Automakers Flash Warning Over Supplies Of Critical Metals

By Stefan Gleason – Re-Blogged From Silver Phoenix

While motorists continue to enjoy the benefits of a longstanding supply glut in crude oil, car manufacturers are becoming increasingly worried about shortages. Not in liquid fuels, but in metals.

The automotive industry requires certain strategic, rare, and precious metals. Without them, batteries for electric cars wouldn’t function and catalytic converters for gasoline engines wouldn’t work.

Many of the metals that play a critical role in both conventional and electric vehicles now face potential supply shortfalls.

Continue reading

Advertisements

Palladium Just Zoomed Past Gold

By Frank Holmes – Re-Blogged From Gold Eagle

Palladium might not fill headlines the way gold does, but it’s been on fire lately. Not only has the precious metal been the best performing commodity for two years straight, but its price also just shot past gold for the first time since 2001. For the first time ever, it broke through $1,400 an ounce last week before pulling back somewhat. From its 52-week low set in August, palladium has climbed almost 70 percent. It’s added about 16 percent in the past 30 trading days alone.

Continue reading

Big Silver Price Move Foreshadowed As Industrial Panic Looms

Mike Gleason: It is my privilege now to welcome in David Jensen of Jensen Strategic, a highly-studied mining analyst in precious metals expert with close to two decades of experience in the mining industry, and it’s great to have him on.

David, thanks so much for the time today and nice to finally talk to you.

David Jensen: My pleasure, Mike. It’s good to touch base with you.

Mike Gleason: Well, David, you’ve been closely following the palladium market, and that’s where I wanted to focus much of our conversation today, because that’s obviously where most of the fireworks are happening in the metals these days. Now, for the most part over the last few years, gold and silver prices have been bouncing around and have been basically in trading ranges. But palladium has been a different story, however. The metal has been climbing steadily for most of the past three years. Things got off to a rough start in 2018, but since the middle of August, prices have rallied more than 30% and we’re back to all-time highs.

Continue reading

What Is Happening To Platinum?

By Clint Siegner – Re-Blogged From Silver Phoenix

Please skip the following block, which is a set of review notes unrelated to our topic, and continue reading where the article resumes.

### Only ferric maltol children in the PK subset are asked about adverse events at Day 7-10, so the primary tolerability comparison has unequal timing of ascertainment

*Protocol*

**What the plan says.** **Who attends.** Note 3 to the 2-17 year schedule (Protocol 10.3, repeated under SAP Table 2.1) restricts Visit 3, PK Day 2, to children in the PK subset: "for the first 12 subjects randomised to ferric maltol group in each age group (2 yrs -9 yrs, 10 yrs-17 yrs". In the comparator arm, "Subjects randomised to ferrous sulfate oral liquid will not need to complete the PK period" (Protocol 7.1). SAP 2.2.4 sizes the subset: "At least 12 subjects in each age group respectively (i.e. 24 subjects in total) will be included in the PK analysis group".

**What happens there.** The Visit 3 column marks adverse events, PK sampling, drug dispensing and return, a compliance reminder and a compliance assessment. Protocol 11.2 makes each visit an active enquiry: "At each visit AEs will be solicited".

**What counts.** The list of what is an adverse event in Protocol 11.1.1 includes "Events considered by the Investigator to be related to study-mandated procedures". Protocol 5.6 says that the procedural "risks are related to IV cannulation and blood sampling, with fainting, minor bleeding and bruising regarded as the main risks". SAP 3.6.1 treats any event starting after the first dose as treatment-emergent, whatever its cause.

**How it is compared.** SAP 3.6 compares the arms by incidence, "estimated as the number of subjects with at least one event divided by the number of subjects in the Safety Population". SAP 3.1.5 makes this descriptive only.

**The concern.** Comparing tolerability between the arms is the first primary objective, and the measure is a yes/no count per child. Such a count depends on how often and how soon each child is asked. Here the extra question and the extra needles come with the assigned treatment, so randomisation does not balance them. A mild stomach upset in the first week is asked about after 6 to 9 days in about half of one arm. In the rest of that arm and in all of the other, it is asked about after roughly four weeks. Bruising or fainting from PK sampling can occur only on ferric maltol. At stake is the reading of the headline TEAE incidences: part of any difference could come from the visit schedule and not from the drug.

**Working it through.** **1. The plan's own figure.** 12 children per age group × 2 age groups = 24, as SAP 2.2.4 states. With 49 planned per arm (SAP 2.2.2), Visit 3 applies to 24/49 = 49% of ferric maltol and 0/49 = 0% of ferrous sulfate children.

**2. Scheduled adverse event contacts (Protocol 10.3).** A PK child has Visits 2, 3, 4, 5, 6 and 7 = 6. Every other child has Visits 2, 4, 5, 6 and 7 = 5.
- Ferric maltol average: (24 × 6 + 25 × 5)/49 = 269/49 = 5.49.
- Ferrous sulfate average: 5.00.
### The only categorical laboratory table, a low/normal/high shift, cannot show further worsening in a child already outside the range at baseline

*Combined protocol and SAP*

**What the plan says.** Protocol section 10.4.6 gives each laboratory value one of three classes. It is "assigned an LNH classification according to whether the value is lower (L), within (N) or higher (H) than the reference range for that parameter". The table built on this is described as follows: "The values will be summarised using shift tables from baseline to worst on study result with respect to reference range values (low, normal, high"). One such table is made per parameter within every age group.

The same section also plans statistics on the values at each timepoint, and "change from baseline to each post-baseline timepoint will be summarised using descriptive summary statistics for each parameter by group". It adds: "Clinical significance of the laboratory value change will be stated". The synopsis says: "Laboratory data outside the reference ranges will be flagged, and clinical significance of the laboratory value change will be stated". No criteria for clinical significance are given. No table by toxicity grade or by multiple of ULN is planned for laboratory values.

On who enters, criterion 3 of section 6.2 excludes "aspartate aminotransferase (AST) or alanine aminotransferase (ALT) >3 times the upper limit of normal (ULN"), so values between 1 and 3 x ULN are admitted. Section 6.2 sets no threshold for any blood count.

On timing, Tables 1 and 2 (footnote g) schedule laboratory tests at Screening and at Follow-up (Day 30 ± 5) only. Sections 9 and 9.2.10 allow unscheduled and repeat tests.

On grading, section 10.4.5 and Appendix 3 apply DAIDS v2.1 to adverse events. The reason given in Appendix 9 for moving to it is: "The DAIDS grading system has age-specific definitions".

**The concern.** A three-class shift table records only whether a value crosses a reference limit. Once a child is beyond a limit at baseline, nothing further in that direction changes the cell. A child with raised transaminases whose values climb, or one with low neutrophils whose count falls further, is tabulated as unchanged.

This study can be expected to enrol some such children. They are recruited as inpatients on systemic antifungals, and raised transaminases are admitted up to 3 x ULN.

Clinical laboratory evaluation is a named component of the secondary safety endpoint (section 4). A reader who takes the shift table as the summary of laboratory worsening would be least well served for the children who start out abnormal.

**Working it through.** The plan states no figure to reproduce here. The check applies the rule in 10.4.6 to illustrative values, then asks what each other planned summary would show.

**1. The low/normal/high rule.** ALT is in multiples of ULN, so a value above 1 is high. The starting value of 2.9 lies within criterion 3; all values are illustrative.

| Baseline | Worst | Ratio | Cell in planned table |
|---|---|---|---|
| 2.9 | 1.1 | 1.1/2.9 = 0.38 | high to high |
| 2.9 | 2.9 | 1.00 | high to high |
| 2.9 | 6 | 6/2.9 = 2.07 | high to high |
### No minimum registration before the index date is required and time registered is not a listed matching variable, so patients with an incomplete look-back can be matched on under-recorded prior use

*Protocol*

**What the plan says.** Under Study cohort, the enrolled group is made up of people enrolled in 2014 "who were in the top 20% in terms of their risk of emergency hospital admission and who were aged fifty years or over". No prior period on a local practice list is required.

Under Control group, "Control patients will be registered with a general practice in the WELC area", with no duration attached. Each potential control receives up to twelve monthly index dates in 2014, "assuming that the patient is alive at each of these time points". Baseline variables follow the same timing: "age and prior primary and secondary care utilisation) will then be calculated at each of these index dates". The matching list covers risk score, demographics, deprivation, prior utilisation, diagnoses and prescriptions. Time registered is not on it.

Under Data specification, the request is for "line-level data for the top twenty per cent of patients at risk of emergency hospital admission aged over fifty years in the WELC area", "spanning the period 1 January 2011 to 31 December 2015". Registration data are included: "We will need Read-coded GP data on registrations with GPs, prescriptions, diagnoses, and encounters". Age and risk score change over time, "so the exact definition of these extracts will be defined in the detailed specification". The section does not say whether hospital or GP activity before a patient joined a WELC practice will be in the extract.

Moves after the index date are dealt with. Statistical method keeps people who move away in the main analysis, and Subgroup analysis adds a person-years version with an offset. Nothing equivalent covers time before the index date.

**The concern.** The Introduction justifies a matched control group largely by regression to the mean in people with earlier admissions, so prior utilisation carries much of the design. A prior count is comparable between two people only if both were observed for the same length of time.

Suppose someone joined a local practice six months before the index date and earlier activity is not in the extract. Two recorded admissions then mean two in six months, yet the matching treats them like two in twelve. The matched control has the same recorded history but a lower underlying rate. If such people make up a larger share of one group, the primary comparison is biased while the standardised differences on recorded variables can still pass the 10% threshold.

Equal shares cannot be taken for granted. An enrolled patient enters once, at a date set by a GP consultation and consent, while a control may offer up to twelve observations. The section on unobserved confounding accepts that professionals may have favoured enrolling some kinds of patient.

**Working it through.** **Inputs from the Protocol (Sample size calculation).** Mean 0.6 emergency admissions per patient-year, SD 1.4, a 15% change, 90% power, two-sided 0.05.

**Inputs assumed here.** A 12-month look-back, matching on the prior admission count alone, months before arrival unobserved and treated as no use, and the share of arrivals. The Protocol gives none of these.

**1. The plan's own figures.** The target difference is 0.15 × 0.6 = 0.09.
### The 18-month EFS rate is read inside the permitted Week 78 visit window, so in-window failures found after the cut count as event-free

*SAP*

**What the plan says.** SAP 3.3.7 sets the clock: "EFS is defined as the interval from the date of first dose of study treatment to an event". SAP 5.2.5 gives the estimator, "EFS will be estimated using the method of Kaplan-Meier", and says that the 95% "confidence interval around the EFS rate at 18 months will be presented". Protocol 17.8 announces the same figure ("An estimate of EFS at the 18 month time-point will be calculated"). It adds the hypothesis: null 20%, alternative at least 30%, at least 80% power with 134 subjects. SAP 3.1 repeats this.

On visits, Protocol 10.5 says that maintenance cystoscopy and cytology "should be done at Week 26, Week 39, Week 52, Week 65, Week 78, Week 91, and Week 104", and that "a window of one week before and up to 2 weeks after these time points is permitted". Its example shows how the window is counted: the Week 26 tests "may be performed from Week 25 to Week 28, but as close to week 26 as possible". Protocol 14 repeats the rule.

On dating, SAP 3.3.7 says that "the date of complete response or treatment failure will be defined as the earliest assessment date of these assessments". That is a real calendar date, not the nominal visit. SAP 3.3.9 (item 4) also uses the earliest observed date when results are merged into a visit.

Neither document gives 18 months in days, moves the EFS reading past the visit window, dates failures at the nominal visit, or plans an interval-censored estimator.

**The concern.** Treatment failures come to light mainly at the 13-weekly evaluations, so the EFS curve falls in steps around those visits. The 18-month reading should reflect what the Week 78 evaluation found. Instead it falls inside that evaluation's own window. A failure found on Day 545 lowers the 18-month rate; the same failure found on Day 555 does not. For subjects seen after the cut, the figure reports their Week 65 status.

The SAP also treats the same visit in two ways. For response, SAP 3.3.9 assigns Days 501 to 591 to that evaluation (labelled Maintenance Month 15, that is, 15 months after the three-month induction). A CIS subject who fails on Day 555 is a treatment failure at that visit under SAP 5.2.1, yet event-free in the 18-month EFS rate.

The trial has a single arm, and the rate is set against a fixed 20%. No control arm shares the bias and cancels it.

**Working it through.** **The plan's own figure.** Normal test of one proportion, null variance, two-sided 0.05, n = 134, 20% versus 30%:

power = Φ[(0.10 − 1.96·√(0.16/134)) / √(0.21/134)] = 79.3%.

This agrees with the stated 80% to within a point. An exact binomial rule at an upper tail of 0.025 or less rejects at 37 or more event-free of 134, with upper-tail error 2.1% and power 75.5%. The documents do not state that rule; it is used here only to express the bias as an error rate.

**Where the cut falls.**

You may have noticed the platinum price has fallen well below gold’s price and it continues to underperform the other precious metals. What is happening in the platinum market?

We see a handful of factors driving the recent declines in platinum. For starters, it is facing the same challenges we find in gold and silver prices.

The dollar has been getting stronger, interest rates are rising, and traders on Wall Street have rarely been more carefree. Mainstream investors are positioning for economic strength, not looking for safety.

Continue reading

Most Wear-Resistant Metal Alloy in the World

Re-Blogged From Sandia National Laboratory

If you’re ever unlucky enough to have a car with metal tires, you might consider a set made from a new alloy engineered at Sandia National Laboratories. You could skid — not drive, skid — around the Earth’s equator 500 times before wearing out the tread.

Sandia’s materials science team has engineered a platinum-gold alloy believed to be the most wear-resistant metal in the world. It’s 100 times more durable than high-strength steel, making it the first alloy, or combination of metals, in the same class as diamond and sapphire, nature’s most wear-resistant materials. Sandia’s team recently reported their findings in Advanced Materials. “We showed there’s a fundamental change you can make to some alloys that will impart this tremendous increase in performance over a broad range of real, practical metals,” said materials scientist Nic Argibay, an author on the paper.

Fighting Friction

Sandia National Laboratories researchers Michael Chandross, left, and Nic Argibay show a computer simulation used to predict the unprecedented wear resistance of their platinum-gold alloy, and an environmental tribometer used to demonstrate it. (Photo by Randy Montoya) Click on the thumbnail for a high-resolution image.

Continue reading

Mining Gold And Silver From Bombs

By Rory Hall – Re-Blogged From http://www.Gold-Eagle.com

Most of the precious metals community understands the importance of gold and silver for military use. This aspect of the precious metals has actually been one of the more realistic concerns I have held for a number of years. When the USGS stated a few years ago that silver could be the first element on the periodic table to go extinct that should get the silver bugs attention for a variety of reasons. One of the more serious reasons would be strategic use – the creation of killing machines, bombs and all things destruction.

Continue reading

Commodity SWOT (Strengths, Weaknesses, Opportunities, & Threats)

By Frank Holmes – Re-Blogged From http://www.Gold-Eagle.com

Strengths

  • The best performing precious metal for the week was platinum, up 6.11 percent and finishing the month up 11 percent. Palladium, however, was even stronger, surging 17 percent for the month. Both metals have benefited from better auto sales in China and concerns over potential labor strikes in South Africa.